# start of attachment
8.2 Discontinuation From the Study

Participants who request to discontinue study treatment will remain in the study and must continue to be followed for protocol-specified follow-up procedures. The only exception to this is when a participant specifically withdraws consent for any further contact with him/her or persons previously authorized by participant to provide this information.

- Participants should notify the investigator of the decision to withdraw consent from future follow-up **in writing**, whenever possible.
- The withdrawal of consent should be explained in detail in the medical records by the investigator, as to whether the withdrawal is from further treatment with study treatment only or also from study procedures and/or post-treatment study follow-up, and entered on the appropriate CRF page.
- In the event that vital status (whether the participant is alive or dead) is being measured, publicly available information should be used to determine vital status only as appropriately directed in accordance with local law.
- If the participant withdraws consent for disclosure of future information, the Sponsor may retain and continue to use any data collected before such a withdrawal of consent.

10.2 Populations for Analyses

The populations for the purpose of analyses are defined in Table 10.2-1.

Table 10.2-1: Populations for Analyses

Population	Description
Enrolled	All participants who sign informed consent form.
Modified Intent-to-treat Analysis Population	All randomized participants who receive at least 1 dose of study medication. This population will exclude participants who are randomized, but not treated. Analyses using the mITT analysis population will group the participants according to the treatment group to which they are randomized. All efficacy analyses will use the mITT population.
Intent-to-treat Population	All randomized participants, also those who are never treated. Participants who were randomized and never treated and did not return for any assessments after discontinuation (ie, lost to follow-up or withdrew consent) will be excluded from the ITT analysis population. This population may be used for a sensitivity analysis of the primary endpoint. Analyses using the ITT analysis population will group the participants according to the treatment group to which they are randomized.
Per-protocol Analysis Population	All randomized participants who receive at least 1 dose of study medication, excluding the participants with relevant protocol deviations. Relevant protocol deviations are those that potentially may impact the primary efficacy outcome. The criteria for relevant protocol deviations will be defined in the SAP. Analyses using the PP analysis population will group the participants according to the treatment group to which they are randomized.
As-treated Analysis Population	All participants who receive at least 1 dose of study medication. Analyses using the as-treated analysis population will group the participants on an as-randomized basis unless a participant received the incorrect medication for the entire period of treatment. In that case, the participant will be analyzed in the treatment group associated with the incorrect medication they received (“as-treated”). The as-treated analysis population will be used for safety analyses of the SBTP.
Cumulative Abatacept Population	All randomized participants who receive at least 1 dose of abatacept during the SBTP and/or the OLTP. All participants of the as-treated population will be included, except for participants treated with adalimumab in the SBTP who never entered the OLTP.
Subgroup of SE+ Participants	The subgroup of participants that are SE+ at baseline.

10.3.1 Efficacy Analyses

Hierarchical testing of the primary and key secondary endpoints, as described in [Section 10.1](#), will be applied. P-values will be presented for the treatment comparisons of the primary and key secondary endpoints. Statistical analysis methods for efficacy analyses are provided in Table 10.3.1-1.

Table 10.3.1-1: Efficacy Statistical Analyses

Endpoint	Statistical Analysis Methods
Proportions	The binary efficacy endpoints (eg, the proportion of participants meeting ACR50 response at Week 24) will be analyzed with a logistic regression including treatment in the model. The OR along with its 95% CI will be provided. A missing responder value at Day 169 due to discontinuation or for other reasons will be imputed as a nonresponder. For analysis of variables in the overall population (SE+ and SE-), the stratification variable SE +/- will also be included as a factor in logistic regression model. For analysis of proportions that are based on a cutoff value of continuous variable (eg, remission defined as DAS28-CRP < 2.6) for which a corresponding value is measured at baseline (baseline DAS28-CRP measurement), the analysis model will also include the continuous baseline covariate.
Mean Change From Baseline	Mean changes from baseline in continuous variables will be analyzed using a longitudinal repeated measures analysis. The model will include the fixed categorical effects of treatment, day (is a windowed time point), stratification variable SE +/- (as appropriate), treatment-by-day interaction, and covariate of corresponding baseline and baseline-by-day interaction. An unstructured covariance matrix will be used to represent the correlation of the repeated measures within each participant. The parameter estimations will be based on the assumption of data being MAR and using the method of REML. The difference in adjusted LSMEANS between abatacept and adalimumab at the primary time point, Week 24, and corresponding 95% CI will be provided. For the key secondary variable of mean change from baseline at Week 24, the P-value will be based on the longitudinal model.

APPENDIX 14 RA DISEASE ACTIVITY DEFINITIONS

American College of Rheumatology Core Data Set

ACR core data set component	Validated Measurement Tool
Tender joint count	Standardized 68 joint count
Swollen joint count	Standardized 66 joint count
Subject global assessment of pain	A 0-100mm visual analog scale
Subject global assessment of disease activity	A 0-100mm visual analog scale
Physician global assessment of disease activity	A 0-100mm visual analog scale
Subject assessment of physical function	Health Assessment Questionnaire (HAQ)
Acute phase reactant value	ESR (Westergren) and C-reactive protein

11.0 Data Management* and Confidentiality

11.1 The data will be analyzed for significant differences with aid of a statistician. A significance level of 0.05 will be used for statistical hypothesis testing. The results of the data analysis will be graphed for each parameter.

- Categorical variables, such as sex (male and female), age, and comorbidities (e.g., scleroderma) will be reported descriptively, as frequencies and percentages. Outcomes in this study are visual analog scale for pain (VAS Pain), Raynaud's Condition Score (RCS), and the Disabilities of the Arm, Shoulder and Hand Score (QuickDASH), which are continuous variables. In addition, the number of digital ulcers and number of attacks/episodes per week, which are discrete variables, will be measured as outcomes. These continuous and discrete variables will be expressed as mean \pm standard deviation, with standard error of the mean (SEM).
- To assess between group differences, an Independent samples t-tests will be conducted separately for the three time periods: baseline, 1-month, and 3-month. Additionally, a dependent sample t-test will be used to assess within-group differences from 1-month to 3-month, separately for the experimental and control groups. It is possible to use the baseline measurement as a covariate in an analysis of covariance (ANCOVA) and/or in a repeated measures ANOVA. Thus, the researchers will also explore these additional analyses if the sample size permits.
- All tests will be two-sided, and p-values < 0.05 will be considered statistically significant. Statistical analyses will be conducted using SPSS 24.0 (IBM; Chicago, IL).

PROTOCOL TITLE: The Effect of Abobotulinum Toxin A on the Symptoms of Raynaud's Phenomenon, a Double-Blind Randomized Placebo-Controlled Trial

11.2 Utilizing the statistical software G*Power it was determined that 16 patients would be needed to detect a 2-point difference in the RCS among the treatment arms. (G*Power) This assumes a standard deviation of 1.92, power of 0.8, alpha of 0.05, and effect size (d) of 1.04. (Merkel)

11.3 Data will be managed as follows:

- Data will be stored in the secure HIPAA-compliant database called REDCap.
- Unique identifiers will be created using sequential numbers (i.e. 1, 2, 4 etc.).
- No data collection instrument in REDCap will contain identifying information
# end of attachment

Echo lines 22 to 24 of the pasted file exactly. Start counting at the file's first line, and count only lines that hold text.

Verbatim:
Proportions	The binary efficacy endpoints (eg, the proportion of participants meeting ACR50 response at Week 24) will be analyzed with a logistic regression including treatment in the model. The OR along with its 95% CI will be provided. A missing responder value at Day 169 due to discontinuation or for other reasons will be imputed as a nonresponder. For analysis of variables in the overall population (SE+ and SE-), the stratification variable SE +/- will also be included as a factor in logistic regression model. For analysis of proportions that are based on a cutoff value of continuous variable (eg, remission defined as DAS28-CRP < 2.6) for which a corresponding value is measured at baseline (baseline DAS28-CRP measurement), the analysis model will also include the continuous baseline covariate.
Mean Change From Baseline	Mean changes from baseline in continuous variables will be analyzed using a longitudinal repeated measures analysis. The model will include the fixed categorical effects of treatment, day (is a windowed time point), stratification variable SE +/- (as appropriate), treatment-by-day interaction, and covariate of corresponding baseline and baseline-by-day interaction. An unstructured covariance matrix will be used to represent the correlation of the repeated measures within each participant. The parameter estimations will be based on the assumption of data being MAR and using the method of REML. The difference in adjusted LSMEANS between abatacept and adalimumab at the primary time point, Week 24, and corresponding 95% CI will be provided. For the key secondary variable of mean change from baseline at Week 24, the P-value will be based on the longitudinal model.

APPENDIX 14 RA DISEASE ACTIVITY DEFINITIONS